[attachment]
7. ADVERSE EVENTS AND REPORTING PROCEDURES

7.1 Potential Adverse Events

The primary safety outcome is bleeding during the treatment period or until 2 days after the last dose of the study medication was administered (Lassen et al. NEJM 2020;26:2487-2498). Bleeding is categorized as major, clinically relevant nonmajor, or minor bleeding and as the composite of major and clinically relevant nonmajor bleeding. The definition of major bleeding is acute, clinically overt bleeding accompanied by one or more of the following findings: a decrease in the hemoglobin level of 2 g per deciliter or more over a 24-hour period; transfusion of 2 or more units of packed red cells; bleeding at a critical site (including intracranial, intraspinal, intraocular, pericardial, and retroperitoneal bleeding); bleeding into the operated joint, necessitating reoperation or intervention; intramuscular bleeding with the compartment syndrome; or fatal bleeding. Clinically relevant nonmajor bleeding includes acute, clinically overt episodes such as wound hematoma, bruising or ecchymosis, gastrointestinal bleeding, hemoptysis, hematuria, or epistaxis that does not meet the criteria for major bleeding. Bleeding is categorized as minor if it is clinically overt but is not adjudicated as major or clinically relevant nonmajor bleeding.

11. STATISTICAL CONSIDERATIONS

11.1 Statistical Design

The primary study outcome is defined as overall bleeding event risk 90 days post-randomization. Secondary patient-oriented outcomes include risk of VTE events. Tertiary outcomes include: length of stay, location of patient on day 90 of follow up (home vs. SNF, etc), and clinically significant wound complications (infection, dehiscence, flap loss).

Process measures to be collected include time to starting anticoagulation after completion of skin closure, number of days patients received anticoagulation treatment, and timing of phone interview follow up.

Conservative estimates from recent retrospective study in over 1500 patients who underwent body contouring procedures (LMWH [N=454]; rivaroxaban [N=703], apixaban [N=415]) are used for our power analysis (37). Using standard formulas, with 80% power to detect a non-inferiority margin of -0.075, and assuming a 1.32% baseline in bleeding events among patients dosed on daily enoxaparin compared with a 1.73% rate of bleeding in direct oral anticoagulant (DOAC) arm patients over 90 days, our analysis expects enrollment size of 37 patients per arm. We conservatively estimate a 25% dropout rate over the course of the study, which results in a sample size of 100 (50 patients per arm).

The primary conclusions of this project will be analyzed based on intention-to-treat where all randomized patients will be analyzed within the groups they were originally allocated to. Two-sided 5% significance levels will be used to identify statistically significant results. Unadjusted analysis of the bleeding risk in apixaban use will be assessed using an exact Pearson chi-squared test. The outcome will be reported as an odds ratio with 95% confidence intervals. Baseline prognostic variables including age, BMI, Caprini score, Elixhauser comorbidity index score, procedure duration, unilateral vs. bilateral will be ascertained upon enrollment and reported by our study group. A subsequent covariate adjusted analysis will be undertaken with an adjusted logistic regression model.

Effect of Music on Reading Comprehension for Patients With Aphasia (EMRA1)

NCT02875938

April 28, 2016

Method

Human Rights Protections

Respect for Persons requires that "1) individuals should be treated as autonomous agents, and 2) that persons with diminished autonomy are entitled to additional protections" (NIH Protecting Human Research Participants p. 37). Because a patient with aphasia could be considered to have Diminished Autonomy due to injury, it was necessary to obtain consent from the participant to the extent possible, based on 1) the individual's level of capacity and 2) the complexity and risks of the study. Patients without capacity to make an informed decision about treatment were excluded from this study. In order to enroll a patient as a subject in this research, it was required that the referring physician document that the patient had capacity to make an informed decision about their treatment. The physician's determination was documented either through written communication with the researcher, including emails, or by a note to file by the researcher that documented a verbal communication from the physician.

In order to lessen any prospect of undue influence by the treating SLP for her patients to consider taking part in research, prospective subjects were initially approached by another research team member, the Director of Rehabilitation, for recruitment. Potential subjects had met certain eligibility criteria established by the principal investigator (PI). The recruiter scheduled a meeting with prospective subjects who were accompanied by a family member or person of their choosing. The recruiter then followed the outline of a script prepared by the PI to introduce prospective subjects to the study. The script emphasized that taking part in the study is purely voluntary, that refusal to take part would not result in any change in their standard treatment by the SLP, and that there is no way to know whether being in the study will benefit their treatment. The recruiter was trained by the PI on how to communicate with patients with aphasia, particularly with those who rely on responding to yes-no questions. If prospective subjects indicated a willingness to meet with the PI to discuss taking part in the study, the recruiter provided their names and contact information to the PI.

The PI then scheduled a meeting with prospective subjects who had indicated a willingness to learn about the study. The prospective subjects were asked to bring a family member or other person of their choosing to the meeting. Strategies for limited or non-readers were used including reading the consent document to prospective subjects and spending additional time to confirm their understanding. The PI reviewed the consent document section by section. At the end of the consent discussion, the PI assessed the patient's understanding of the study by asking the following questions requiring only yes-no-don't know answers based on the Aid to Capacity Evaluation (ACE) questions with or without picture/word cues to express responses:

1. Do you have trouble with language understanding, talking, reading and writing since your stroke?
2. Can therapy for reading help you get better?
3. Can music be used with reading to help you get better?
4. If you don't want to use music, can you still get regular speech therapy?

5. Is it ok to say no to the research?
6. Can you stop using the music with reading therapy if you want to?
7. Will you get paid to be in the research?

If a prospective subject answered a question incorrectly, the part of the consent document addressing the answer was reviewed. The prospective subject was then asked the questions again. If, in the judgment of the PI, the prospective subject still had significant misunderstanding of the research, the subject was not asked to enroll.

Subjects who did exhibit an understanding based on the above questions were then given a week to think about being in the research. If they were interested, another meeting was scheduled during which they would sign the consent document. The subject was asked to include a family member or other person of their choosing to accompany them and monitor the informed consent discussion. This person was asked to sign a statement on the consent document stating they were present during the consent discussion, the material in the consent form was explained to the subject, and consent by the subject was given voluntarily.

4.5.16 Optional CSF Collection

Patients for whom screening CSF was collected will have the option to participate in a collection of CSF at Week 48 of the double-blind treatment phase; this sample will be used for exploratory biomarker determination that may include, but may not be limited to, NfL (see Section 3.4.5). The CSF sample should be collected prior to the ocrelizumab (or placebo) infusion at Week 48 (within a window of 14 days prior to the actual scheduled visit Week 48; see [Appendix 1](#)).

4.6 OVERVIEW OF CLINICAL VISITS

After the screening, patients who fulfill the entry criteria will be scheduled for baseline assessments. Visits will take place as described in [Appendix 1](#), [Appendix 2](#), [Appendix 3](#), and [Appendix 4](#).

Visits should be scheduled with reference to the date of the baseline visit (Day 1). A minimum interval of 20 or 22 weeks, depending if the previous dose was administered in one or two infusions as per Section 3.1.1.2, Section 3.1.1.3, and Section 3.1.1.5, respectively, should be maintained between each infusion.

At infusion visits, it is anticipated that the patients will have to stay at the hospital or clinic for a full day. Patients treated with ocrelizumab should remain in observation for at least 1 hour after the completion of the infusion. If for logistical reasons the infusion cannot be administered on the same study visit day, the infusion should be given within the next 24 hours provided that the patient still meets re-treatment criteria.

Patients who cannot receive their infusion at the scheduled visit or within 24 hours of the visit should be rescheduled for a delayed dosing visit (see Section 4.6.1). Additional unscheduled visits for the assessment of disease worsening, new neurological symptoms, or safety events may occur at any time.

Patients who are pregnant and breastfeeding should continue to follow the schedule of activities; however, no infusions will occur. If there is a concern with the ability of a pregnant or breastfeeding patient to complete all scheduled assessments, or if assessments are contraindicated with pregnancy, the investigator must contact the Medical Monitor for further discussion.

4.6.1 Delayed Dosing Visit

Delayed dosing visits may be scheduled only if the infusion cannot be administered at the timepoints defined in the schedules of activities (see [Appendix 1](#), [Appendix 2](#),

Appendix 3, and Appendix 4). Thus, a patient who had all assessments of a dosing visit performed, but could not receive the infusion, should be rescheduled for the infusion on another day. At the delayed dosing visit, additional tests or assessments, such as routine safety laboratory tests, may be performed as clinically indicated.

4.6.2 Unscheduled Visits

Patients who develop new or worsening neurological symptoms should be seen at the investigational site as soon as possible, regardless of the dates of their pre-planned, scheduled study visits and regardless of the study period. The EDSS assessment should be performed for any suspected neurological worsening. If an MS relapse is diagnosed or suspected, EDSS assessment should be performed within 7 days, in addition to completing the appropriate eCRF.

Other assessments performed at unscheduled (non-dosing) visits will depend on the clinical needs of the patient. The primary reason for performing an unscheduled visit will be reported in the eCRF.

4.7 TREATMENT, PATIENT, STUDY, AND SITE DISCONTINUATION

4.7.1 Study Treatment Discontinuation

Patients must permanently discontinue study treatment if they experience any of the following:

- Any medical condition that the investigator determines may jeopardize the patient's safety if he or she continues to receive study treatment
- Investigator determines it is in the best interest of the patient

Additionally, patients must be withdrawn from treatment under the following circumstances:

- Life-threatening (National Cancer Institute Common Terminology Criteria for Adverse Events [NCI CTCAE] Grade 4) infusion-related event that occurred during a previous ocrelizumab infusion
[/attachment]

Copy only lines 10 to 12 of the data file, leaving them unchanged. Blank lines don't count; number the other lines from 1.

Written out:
Effect of Music on Reading Comprehension for Patients With Aphasia (EMRA1)

NCT02875938

April 28, 2016